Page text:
The passage of the Affordable Care Act (ACA), also known as ObamaCare, brought significant changes to the health care industry. While there was — and is — much controversy about the law, many of the changes ObamaCare brought were favorable to Americans dealing with chronic illnesses, such as HIV/AIDS.

Those with HIV/AIDS have struggled for decades to receive appropriate care. In addition to living with a disease that is universally feared and almost as universally misunderstood, these Americans also lived with fear of being isolated from others due to a lack of information surrounding their health condition. Fortunately, extensive public education has allayed some of the fear surrounding HIV/AIDS, but health care remained expensive and sometimes unattainable for those with the disease.

HIV/AIDS Treatment Before the ACA

Before the Affordable Care Act, an HIV or AIDS diagnosis was considered a pre-existing condition when applying for health insurance. This meant that, unless a person had existing insurance coverage in place at the time of diagnosis, health insurance was difficult to obtain. Because the treatments and medications for HIV/AIDS are expensive, this left many suffering Americans in a terrible situation – sell everything for treatment, or give up treatment and suffer painful and life-threatening complications.

Many of those struggling with HIV or AIDS fell into a lower-earning group and some did not have insurance through their place of employment. Because of this, they either had no coverage at all or they had to rely on assistance from programs like Medicaid or the Ryan White HIV/AIDS Program. Even for those with coverage, yearly and lifetime benefit limits often restricted the amount of needed care that they could receive. As a result, almost two-thirds of Americans living with HIV or AIDS did not have regular care.

The ACA’s Effect on HIV and AIDS Care

There are many provisions of the ACA that are important to Americans living with HIV or AIDS, but two of the most impactful are the expansion of Medicaid and the creation of the health insurance Marketplace. Although not all states have chosen to expand Medicaid, many states have broadened the program’s eligibility requirements, allowing millions of lower-income Americans access to health coverage. This will allow many of those living with HIV or AIDS who have been unable to receive treatment in the past to be able to obtain care and stabilize their condition.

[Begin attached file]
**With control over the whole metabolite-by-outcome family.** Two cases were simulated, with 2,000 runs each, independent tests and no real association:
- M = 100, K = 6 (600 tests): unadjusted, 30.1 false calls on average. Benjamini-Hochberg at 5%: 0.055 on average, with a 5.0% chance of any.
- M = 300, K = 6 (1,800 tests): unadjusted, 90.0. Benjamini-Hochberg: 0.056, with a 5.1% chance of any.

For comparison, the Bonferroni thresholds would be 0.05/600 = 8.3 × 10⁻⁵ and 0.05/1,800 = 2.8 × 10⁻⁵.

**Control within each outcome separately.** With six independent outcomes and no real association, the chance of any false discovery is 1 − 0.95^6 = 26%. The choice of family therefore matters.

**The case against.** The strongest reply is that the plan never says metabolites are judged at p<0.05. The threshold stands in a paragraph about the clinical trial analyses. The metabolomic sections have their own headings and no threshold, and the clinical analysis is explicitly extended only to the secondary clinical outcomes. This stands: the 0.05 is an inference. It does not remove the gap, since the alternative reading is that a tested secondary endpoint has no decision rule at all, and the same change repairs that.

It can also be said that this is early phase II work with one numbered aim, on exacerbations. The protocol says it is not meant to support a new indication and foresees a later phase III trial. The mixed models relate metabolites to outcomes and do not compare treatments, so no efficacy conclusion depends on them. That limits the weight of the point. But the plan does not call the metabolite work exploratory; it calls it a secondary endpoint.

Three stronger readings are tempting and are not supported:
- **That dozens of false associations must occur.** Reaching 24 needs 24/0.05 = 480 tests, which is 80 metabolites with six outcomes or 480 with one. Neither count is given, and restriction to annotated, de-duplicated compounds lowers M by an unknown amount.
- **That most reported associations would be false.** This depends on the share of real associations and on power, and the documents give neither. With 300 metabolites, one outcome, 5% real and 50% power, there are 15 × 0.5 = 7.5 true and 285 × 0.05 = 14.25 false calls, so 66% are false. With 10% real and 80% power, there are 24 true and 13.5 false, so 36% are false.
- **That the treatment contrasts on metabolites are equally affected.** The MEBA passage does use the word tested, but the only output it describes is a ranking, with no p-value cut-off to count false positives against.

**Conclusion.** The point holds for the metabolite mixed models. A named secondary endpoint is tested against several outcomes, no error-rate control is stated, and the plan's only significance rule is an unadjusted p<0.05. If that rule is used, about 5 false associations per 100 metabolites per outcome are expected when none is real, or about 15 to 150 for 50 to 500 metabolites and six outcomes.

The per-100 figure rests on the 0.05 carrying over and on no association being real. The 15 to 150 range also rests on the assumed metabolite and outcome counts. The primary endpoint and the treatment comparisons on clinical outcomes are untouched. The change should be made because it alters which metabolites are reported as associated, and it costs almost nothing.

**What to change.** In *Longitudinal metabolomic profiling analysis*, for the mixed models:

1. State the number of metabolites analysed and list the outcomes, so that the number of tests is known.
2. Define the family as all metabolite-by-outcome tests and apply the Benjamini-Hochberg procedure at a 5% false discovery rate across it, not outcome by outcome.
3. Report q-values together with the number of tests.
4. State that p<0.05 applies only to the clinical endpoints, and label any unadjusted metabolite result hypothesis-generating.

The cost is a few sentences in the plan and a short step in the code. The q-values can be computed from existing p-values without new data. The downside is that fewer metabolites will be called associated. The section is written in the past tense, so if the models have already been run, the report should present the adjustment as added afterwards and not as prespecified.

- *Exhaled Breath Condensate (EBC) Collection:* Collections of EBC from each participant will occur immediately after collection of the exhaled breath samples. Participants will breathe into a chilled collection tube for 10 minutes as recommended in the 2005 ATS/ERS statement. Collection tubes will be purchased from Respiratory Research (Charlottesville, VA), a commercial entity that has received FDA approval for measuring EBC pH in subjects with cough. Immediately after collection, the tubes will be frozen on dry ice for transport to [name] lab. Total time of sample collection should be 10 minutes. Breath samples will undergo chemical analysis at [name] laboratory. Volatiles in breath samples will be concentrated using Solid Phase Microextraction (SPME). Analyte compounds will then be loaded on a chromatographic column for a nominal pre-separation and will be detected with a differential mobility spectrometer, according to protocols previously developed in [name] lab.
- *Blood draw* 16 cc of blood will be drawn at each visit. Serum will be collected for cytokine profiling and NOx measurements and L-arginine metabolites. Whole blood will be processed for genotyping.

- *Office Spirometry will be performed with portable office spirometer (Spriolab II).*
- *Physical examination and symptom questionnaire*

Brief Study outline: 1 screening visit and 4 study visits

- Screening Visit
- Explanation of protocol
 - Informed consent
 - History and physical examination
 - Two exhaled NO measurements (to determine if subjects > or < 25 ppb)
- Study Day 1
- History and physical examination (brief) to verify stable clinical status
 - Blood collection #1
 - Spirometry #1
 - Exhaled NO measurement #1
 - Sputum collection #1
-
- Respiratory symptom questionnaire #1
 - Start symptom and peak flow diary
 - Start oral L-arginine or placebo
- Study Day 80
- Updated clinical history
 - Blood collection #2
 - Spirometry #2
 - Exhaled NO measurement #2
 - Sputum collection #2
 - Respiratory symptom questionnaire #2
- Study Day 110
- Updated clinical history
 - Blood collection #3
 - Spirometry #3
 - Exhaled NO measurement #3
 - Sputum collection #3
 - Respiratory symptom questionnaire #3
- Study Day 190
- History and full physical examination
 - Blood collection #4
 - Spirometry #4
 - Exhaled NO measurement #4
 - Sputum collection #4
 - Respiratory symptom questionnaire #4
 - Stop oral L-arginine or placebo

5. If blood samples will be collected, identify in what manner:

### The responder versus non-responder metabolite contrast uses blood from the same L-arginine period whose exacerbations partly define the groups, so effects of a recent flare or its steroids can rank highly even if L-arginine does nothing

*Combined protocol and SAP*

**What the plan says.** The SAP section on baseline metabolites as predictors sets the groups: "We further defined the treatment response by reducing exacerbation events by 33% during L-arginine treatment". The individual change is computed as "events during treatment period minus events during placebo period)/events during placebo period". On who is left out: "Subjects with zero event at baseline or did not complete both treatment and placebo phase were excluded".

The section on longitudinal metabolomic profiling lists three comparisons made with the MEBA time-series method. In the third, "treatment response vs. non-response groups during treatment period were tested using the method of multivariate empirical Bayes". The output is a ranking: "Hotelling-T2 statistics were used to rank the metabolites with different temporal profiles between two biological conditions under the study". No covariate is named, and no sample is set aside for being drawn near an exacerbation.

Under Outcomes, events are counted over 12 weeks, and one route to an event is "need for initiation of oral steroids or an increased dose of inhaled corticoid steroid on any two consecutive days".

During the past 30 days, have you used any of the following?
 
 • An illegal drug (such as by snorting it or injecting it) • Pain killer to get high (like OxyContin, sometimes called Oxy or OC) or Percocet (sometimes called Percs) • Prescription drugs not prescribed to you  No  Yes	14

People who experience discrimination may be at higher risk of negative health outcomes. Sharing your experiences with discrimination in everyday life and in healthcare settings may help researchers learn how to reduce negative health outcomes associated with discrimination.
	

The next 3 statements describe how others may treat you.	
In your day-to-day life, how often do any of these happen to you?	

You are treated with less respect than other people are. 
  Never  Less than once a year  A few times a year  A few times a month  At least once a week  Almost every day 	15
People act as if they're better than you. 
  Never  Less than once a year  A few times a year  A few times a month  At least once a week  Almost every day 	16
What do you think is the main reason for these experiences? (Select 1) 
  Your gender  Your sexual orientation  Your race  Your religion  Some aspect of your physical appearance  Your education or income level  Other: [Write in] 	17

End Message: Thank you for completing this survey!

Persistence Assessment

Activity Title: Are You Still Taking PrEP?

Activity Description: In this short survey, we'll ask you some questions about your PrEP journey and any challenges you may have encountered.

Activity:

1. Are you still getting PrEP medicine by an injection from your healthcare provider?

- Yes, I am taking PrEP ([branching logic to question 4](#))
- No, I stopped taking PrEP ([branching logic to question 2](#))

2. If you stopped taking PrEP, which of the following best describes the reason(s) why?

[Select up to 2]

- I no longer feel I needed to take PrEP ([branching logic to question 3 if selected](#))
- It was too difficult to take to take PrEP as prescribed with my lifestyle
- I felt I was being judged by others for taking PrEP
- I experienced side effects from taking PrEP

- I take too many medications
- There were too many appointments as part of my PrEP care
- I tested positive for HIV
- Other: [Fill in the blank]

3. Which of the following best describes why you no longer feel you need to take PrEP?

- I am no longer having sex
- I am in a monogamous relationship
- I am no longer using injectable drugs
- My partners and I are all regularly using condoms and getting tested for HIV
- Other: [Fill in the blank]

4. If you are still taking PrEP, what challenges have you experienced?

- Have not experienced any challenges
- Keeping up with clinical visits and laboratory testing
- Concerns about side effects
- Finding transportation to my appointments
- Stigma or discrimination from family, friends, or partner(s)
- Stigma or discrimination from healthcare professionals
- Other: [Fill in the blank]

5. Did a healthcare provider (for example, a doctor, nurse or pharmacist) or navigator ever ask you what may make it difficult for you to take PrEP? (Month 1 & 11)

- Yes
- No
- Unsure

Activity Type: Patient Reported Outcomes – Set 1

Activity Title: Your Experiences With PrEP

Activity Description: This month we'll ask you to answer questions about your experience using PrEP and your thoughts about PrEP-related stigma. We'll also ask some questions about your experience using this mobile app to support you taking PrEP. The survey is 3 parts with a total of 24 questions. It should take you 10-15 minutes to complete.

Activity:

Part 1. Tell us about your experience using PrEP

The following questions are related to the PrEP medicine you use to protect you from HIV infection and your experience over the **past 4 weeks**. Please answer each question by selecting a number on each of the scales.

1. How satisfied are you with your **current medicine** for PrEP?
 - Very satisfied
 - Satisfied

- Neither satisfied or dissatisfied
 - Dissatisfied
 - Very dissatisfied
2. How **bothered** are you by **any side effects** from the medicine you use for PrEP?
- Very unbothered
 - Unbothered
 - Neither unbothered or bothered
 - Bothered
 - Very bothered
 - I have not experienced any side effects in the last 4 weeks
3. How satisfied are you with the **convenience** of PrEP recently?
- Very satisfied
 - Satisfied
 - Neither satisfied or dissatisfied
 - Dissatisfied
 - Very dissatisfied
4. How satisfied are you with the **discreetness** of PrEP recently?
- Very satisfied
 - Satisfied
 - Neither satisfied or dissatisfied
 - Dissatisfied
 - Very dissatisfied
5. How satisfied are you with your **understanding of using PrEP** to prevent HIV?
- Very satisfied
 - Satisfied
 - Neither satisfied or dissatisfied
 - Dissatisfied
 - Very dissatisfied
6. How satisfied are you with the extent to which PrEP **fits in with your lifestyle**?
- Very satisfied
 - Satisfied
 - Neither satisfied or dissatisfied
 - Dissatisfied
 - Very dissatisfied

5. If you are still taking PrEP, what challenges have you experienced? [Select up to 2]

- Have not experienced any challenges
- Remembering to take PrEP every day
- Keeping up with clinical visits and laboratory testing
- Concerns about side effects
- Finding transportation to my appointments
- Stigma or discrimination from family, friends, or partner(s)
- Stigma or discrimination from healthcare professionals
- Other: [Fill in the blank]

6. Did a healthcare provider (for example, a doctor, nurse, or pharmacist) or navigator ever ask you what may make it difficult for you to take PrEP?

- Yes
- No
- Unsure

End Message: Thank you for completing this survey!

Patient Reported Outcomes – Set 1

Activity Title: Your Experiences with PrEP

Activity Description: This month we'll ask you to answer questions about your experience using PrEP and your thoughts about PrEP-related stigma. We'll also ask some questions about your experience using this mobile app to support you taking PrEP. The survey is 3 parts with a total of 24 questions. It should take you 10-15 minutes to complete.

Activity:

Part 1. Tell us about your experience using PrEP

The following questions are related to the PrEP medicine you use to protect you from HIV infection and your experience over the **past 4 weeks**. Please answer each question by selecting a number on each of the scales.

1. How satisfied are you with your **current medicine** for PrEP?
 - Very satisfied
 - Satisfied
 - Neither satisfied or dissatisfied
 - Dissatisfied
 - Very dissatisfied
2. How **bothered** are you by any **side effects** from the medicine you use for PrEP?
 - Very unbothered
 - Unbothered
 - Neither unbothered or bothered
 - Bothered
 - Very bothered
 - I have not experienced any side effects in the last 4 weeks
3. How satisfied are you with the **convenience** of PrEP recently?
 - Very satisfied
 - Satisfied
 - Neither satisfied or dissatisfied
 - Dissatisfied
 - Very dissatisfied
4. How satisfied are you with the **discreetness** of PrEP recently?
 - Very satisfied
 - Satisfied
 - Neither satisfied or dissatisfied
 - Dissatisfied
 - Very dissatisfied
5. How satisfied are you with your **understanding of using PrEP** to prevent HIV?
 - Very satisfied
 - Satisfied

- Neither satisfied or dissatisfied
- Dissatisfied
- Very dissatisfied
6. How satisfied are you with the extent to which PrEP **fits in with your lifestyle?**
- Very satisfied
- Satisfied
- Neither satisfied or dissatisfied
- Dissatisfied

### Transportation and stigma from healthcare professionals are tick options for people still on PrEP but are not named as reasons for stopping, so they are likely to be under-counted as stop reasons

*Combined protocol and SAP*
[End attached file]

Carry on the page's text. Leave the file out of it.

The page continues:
The creation of the health insurance Marketplace allows Americans greater access to private insurance. To make this coverage more attainable, financial assistance is available for Americans earning between 100% – 400% of the federal poverty level, with special assistance for those earning between 100% – 250% of the federal poverty level. This puts private health insurance within reach for millions of uninsured Americans, including those who live with HIV or AIDS.

Another key provision of the ACA that helps those with HIV/AIDS is the requirement that companies provide coverage to Americans with pre-existing conditions.  Health insurance companies can no longer exclude coverage for HIV/AIDS from their insurance plans just because an individual suffered from the disease before purchasing a policy. Health insurers may no longer deny coverage to anyone, and must provide insurance to anyone who applies and pays their premiums. This is known as “guaranteed issue” and, under the ACA, was another boon to Americans with chronic diseases like HIV/AIDS.

ObamaCare also limits the factors that health insurance companies may use to vary premiums. As a result, having a chronic illness is no longer a rating factor. The fact that an individual may need significant health care is no longer an allowable reason for the company to charge extra for coverage. This brings health insurance within reach for the first time for many Americans living with HIV/AIDS.

Finally, the ACA doesn’t allow insurance companies to put yearly or lifetime limits on the dollar value of benefits, meaning that those Americans who need extensive care will be able to receive the help they need every year throughout their illness. This is a great relief to those with HIV/AIDS, especially since the therapies can be costly and limits were often quickly exceeded.

Americans with HIV/AIDS have much to gain as the implementation of the ACA continues. Many states have expanded Medicaid and now offer coverage to previously ineligible lower-income citizens. The Marketplace gives new access to private health insurance plans. Health insurance companies can’t refuse to cover a pre-existing condition, can’t charge people extra for being sick, and can’t cap yearly or lifetime benefits. For a long time, Americans facing HIV/AIDS have needed help getting the required care and treatment to help stabilize their condition. That help is now available as a result of the ACA.